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Ninjakreborn

moving up a step(define, user functions, master config page)

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It is time, I have seen it enough, and wanted to do it, and now I think I am at that level.  One level after this, I will be classes/object(oop), but for now, I recently got heavy into files and learnt how to handle files better.  There are 2 more things I need to learn to do, before I am happy, this phase, and oop.
For now it's this phase. 
Now, I have decided(I have seen a lot of friends do this.

I am not wanting to create an entire custom templating system yet, I am just wanting to build a function manager, I have seen a lot of people doing it, but I have a really good dea on how to make it work, but I have some questions.

1. I see people generally call them config files, I guess that is what I am going to call it, what do you call yours.

2. Define, I already know what it does but on a basic level, it just defines a value, as permanent.  Is there a point, what is it used for, when I see people's system files, or config file, a lot of times they define  a bunch of stuff, what does it do, and is it safe.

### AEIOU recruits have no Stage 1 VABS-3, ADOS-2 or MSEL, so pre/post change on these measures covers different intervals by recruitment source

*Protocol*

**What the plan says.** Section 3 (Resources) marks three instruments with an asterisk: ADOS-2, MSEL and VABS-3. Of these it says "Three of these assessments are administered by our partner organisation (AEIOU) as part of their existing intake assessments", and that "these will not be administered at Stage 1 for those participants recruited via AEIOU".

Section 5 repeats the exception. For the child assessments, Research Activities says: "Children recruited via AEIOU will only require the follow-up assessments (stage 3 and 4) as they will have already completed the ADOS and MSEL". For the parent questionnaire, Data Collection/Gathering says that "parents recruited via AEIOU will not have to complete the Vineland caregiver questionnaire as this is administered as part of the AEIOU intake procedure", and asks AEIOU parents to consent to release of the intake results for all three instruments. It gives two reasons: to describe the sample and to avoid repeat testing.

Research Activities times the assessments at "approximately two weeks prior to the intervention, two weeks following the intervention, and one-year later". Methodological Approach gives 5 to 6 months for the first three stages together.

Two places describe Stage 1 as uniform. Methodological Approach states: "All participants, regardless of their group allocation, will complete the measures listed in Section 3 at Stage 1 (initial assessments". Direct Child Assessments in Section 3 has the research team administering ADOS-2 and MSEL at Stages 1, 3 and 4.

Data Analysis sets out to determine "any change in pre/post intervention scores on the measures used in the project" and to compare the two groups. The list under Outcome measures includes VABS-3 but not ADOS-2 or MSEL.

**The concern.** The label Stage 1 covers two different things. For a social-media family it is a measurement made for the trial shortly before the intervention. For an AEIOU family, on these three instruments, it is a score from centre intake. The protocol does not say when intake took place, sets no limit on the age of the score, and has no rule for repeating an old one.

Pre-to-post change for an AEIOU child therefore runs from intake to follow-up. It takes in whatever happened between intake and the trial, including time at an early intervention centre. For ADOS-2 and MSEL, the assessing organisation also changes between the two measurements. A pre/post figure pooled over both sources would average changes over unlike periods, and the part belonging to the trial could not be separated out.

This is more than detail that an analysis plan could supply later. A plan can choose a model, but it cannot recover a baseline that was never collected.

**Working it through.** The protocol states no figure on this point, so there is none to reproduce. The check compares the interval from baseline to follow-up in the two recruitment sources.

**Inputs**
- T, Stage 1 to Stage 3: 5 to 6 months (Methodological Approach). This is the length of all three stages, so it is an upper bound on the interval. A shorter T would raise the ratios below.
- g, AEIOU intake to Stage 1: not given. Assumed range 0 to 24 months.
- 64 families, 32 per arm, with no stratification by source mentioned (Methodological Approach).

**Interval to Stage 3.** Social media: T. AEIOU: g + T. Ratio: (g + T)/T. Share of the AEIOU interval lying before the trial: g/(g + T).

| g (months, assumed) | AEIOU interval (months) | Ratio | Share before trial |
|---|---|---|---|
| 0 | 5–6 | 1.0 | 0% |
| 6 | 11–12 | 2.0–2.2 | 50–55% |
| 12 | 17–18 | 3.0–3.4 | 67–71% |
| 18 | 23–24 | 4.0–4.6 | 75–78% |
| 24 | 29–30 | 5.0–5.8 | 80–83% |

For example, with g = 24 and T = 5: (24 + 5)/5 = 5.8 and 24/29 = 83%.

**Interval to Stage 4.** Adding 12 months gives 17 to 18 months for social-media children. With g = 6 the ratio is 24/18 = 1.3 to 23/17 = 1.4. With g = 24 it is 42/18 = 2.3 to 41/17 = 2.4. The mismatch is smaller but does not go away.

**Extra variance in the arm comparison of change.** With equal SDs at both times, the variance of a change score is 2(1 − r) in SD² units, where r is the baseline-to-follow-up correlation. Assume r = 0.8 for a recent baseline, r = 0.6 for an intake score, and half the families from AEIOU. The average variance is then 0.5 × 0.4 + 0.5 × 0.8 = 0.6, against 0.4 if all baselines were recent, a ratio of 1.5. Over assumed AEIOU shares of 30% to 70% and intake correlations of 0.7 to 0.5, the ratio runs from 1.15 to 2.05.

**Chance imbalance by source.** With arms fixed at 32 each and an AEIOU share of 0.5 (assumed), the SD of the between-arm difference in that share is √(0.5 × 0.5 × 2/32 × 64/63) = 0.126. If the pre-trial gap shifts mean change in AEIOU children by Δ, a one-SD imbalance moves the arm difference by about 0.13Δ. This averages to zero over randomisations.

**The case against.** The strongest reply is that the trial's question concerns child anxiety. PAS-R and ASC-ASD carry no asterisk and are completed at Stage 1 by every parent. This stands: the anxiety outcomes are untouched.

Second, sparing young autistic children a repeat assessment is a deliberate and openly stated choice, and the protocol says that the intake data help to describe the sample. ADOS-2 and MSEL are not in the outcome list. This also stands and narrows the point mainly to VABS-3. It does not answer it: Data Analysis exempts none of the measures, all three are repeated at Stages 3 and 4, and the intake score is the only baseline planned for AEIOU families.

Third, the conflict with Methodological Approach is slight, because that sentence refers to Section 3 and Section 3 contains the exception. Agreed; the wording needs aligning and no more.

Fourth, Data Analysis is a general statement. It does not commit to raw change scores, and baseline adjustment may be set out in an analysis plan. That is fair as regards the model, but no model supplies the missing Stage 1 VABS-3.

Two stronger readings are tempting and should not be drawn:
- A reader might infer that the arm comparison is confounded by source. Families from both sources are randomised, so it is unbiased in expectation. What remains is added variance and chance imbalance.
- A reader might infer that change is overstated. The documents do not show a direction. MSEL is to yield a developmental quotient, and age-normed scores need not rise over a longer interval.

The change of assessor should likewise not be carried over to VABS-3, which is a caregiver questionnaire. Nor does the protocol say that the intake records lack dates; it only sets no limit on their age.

3. Serialize, and unserialize, I understand then b ut they make no sense.  I don't get the point in ever having to serialize or unserialize, can someone show me an example.

4. Ok, I have seen a lot of people do this, and htis is the mail reason I want to set this up.  I want to make a config file, but I think people create a basic copy, and end up replicating it.
So I would just create everything I need, then when I need to use it for a project, I just copy all my files over to where I am working, and that's it.

5. I want to make a huge page, with includes to different pages with functions, but then have the names saved as variables, I don't know what it's called, I have seen people have a php page, with a bunch of includes(comments above each include), then on other pages, all those includes are disabled.